Macleans nova scotia shooting

Maclean's reports that gunman in Nova Scotia shooting might have been working for RCMP

A Maclean's article investigating the Nova Scotia shooting and mass-murderer Gabriel Wortman has brought to light possible ties between the RCMP and the gunman.

The article published June 19 strongly considers whether Wortman may have been a confidential informant or agent for the RCMP, based on the information that he withdrew a large sum of cash just days before the shooting.

Wortman withdrew $475,000 from a Brink's location in Dartmouth on March 30 in hundred-dollar bills, transporting the money in a carry-all.

Maclean's obtained two videos of Wortman driving into the yard of the security facility, making a transaction inside, and then carrying a duffel bag filled with cash back to his car.

A source close to the police investigation of Wortman told Maclean's the money came from CIBC Intria.

A source familiar with RCMP undercover operations told them that's exactly how they pay confidential informants, saying "There's no way a civilian can just make an arrangement like that" and "That transaction alone proves he has a special relationship with the force." Another Mountie called it "tradecraft."

Maclean's also talked to a retail banking expert, who told them it was unlikely Wortman was cashing out his own savings.

The expert said under those circumstances the bank would likely order the money from Brink's, then count it out in front of the person requesting it, verifying identity and documenting it to make sure the money is going to the right person.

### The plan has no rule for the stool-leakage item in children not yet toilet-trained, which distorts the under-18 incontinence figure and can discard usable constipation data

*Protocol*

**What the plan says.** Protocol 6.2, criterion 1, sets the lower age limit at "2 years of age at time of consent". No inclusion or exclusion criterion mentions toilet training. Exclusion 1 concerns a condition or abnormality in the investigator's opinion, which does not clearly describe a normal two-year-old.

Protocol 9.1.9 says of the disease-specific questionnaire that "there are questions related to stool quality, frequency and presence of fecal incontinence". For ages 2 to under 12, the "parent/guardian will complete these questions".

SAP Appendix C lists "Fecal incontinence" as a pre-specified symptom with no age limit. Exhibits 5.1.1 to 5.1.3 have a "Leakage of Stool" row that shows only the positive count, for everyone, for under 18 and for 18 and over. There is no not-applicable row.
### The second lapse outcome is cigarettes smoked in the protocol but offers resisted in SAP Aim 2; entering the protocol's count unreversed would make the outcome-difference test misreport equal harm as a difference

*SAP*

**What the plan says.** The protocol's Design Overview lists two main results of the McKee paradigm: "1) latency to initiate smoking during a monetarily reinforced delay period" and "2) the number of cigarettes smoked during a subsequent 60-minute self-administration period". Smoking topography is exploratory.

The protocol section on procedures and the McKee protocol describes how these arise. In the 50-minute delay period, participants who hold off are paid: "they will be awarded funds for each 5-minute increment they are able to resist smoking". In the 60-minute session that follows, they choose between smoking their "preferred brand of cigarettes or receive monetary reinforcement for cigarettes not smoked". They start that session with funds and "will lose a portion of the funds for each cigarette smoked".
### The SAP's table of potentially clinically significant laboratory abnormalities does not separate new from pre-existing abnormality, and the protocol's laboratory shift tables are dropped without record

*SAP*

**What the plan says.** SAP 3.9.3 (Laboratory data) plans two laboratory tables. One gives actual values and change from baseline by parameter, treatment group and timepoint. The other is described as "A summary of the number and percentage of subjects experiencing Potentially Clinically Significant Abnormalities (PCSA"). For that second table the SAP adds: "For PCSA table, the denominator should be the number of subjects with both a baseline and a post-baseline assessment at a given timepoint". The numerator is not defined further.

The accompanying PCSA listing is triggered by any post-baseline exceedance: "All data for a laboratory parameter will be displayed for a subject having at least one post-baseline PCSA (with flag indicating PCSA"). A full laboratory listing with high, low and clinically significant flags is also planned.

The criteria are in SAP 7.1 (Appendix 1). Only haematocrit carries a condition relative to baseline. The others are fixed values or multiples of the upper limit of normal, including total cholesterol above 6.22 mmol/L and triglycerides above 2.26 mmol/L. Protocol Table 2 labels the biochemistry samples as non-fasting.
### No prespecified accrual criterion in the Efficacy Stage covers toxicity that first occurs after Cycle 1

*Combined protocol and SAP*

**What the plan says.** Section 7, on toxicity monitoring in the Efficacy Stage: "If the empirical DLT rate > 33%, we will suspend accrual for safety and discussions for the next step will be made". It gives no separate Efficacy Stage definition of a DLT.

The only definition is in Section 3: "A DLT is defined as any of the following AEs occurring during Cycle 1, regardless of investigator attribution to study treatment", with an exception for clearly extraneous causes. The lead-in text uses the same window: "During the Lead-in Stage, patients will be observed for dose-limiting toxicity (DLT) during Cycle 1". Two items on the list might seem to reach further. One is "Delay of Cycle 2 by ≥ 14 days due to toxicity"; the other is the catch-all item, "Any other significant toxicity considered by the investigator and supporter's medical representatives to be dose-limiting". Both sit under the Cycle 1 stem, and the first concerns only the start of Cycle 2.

Wortman, who was shot by the RCMP during his attempted arrest following the shooting, was a denturist. He was also the owner of a company called Berkshire-Broman, which legally owns one of his police replica cars. There's no public evidence that either business would have any reason for handling such a large amount of cash.

Neither CIBC nor Brink's would give comment to Maclean's, and the RCMP has repeatedly stated they had no special relationship with Wortman.

A copy of the RCMP Operations Manual obtained by Maclean's quoted in the article states, "The identity of a source must be protected at all times except when the administration of justice requires otherwise, i.e. a member cannot mislead a court in any proceeding in order to protect a source."

A spokeswoman for the RCMP declined to answer any further questions from them, saying there is still an active ongoing investigation.

A law enforcement source told Maclean's that it's probable that Wortman was an agent, which would mean he had even more responsibility than an informant. "Informants are never paid more than a couple hundred at a time," a person briefed on RCMP operations told them. "Anything over $10,000 is agent money."

Former Mounties and investigators question why Wortman would turn against the force that was paying him such huge sums of money, point out that he would eventually be expected to testify and note that "This guy always wanted to be a Mountie. He was acting like a Mountie. He was doing Mountie things. It’s clear to me that something went wrong."

People on social media are saying "Based on the allegations in this story alone there's got to be a public inquiry."

Maclean's and others are saying ties to the RCMP could be a possible reason why previous complaints against Wortman of illegal guns and domestic abuse were ignored.

The story is so dramatic, people are also calling it "wild." Some, however, feel the piece is based on weak evidence.

Someone formerly from the RCMP even created a thread on Twitter discussing the issues with their reporting.

Another created a thread to explain how they feel "the speculation/nonsense in the article is epic."

Others are saying this "could easily turn into the biggest scandal in Canadian history."

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